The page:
|Handshake, Ethics, Truth, Innocence - of a past era|
Words can sound truthful and even well intentioned but the prose of any wine article can also be so general the only one knowing how it's to be interpreted is you, the consumer. For instance what do the words(1) "by far the largest, most useful and reliable source of independent information and critical opinion on wine in the country" mean? 'most useful'? Yes & No, in what respect. reliable? Yes & No... varies with source. independent? is each contributor vetted? Yes & No... The options change the meaning unless you the reader set the boundaries. Establish what's meaningful. Don't accept face value. Don't let someone with vested interests tell you what is meaningful.
(1)(2)From the article featured in WineAlign "John Szabo's Vintages Preview for January 5th 2013"
Another phrase(2) "you generally get what you pay for" is an outdated and naive statement in today's world, a world in which there is an increasingly disproportionate 'high income' to 'middle and low income' people. In contrast to the many venture capitalists willing to con their position in today's wine industry there are others willing to give of their experience and time not expecting payment except for the voluntary and free exchange of thoughts. To discredit the many wine bloggers in the interest of self promotion is disingenuous in my view. Every information source should be treated on its own merit and not discounted offhandedly. It would be a positive step if some leading Wine Critics/Journalists set the bar not only for themselves but for all their colleagues, ie. to start regulating their business. But a lifestyle once accustomed is easily rationalized by anyone.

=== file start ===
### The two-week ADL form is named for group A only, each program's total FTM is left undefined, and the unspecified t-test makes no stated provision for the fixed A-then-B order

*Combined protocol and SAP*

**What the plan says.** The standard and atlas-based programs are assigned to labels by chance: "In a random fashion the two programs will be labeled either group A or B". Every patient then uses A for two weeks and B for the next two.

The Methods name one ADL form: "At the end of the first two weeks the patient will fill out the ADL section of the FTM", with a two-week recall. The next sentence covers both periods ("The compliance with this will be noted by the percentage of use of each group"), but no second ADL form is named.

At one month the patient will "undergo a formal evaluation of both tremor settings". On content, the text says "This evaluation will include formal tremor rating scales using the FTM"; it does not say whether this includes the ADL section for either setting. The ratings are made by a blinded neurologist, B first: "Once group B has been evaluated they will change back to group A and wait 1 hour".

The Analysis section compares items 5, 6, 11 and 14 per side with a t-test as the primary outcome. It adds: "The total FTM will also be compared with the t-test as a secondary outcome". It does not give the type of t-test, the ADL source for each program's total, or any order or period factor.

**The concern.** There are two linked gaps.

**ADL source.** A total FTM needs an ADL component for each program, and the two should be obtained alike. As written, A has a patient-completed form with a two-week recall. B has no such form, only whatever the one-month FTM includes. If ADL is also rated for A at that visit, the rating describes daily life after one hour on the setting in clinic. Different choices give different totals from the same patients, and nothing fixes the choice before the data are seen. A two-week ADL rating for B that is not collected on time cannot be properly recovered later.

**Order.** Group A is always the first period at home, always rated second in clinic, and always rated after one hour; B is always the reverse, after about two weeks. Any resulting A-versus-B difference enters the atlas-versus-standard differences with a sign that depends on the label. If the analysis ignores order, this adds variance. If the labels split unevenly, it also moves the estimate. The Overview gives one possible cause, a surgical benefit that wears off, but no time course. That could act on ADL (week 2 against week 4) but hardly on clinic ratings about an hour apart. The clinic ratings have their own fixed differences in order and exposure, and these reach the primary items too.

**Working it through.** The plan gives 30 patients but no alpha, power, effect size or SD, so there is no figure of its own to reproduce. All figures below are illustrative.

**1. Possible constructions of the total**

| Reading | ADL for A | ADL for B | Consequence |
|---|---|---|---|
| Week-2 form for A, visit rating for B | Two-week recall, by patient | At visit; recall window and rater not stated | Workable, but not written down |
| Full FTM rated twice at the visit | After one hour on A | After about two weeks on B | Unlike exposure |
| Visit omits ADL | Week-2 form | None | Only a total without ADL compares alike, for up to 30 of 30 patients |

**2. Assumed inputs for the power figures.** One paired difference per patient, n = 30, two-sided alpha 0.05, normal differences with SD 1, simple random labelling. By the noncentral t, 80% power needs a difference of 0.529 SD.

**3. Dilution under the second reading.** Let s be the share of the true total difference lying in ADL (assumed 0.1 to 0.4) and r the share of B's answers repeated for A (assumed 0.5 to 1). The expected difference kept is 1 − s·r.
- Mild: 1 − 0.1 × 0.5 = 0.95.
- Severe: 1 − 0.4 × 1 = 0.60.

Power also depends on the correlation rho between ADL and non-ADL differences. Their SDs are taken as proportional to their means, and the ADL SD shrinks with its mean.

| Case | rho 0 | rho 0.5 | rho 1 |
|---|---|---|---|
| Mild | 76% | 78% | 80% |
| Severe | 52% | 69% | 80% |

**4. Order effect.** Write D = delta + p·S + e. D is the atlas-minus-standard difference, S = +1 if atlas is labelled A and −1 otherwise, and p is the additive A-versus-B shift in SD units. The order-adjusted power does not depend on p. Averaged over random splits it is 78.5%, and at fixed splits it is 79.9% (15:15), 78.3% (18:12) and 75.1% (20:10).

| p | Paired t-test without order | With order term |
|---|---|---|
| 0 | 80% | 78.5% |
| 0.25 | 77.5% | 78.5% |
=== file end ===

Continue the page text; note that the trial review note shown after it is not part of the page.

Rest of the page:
That's my opinion, Ww